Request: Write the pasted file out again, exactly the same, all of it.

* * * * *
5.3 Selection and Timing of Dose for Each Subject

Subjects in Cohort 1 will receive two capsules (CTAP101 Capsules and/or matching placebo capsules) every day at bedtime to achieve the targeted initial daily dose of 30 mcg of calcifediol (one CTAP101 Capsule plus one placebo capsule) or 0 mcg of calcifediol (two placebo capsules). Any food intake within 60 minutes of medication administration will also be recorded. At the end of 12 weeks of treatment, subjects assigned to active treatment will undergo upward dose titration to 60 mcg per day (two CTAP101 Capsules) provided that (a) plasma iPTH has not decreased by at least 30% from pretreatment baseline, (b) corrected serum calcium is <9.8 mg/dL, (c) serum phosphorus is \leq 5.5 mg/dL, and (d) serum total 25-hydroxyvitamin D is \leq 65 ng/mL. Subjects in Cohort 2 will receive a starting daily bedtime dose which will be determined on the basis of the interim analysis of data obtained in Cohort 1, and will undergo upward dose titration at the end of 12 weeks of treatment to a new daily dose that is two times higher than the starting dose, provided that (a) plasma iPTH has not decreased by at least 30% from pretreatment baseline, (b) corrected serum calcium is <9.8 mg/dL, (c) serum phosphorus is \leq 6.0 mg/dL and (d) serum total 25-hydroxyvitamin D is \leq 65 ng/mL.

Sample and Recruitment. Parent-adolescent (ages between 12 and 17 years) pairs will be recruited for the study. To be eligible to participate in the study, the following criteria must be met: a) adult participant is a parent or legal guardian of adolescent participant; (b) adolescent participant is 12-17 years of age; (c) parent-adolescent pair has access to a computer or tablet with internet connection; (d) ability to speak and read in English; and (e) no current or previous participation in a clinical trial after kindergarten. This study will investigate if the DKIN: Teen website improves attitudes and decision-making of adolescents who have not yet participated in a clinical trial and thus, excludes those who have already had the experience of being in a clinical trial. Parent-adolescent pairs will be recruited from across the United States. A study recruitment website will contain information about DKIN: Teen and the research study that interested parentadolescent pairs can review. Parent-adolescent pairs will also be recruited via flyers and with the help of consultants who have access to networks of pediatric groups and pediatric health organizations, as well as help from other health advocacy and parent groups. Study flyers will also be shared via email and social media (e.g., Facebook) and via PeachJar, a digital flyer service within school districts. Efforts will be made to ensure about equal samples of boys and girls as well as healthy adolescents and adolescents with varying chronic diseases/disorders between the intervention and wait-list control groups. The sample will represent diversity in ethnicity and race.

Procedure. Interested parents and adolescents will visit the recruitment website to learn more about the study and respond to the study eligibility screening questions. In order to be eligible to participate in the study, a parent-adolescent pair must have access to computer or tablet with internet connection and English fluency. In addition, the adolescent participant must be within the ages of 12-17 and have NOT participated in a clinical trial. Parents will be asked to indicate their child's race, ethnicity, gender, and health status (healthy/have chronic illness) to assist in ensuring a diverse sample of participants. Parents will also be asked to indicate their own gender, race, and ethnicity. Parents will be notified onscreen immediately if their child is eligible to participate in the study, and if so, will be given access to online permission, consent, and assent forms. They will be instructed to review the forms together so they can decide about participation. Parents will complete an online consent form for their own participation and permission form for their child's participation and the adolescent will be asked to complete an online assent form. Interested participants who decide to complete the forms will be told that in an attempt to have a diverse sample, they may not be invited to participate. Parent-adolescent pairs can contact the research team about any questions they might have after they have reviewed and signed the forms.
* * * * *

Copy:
5.3 Selection and Timing of Dose for Each Subject

Subjects in Cohort 1 will receive two capsules (CTAP101 Capsules and/or matching placebo capsules) every day at bedtime to achieve the targeted initial daily dose of 30 mcg of calcifediol (one CTAP101 Capsule plus one placebo capsule) or 0 mcg of calcifediol (two placebo capsules). Any food intake within 60 minutes of medication administration will also be recorded. At the end of 12 weeks of treatment, subjects assigned to active treatment will undergo upward dose titration to 60 mcg per day (two CTAP101 Capsules) provided that (a) plasma iPTH has not decreased by at least 30% from pretreatment baseline, (b) corrected serum calcium is <9.8 mg/dL, (c) serum phosphorus is \leq 5.5 mg/dL, and (d) serum total 25-hydroxyvitamin D is \leq 65 ng/mL. Subjects in Cohort 2 will receive a starting daily bedtime dose which will be determined on the basis of the interim analysis of data obtained in Cohort 1, and will undergo upward dose titration at the end of 12 weeks of treatment to a new daily dose that is two times higher than the starting dose, provided that (a) plasma iPTH has not decreased by at least 30% from pretreatment baseline, (b) corrected serum calcium is <9.8 mg/dL, (c) serum phosphorus is \leq 6.0 mg/dL and (d) serum total 25-hydroxyvitamin D is \leq 65 ng/mL.

Sample and Recruitment. Parent-adolescent (ages between 12 and 17 years) pairs will be recruited for the study. To be eligible to participate in the study, the following criteria must be met: a) adult participant is a parent or legal guardian of adolescent participant; (b) adolescent participant is 12-17 years of age; (c) parent-adolescent pair has access to a computer or tablet with internet connection; (d) ability to speak and read in English; and (e) no current or previous participation in a clinical trial after kindergarten. This study will investigate if the DKIN: Teen website improves attitudes and decision-making of adolescents who have not yet participated in a clinical trial and thus, excludes those who have already had the experience of being in a clinical trial. Parent-adolescent pairs will be recruited from across the United States. A study recruitment website will contain information about DKIN: Teen and the research study that interested parentadolescent pairs can review. Parent-adolescent pairs will also be recruited via flyers and with the help of consultants who have access to networks of pediatric groups and pediatric health organizations, as well as help from other health advocacy and parent groups. Study flyers will also be shared via email and social media (e.g., Facebook) and via PeachJar, a digital flyer service within school districts. Efforts will be made to ensure about equal samples of boys and girls as well as healthy adolescents and adolescents with varying chronic diseases/disorders between the intervention and wait-list control groups. The sample will represent diversity in ethnicity and race.

Procedure. Interested parents and adolescents will visit the recruitment website to learn more about the study and respond to the study eligibility screening questions. In order to be eligible to participate in the study, a parent-adolescent pair must have access to computer or tablet with internet connection and English fluency. In addition, the adolescent participant must be within the ages of 12-17 and have NOT participated in a clinical trial. Parents will be asked to indicate their child's race, ethnicity, gender, and health status (healthy/have chronic illness) to assist in ensuring a diverse sample of participants. Parents will also be asked to indicate their own gender, race, and ethnicity. Parents will be notified onscreen immediately if their child is eligible to participate in the study, and if so, will be given access to online permission, consent, and assent forms. They will be instructed to review the forms together so they can decide about participation. Parents will complete an online consent form for their own participation and permission form for their child's participation and the adolescent will be asked to complete an online assent form. Interested participants who decide to complete the forms will be told that in an attempt to have a diverse sample, they may not be invited to participate. Parent-adolescent pairs can contact the research team about any questions they might have after they have reviewed and signed the forms.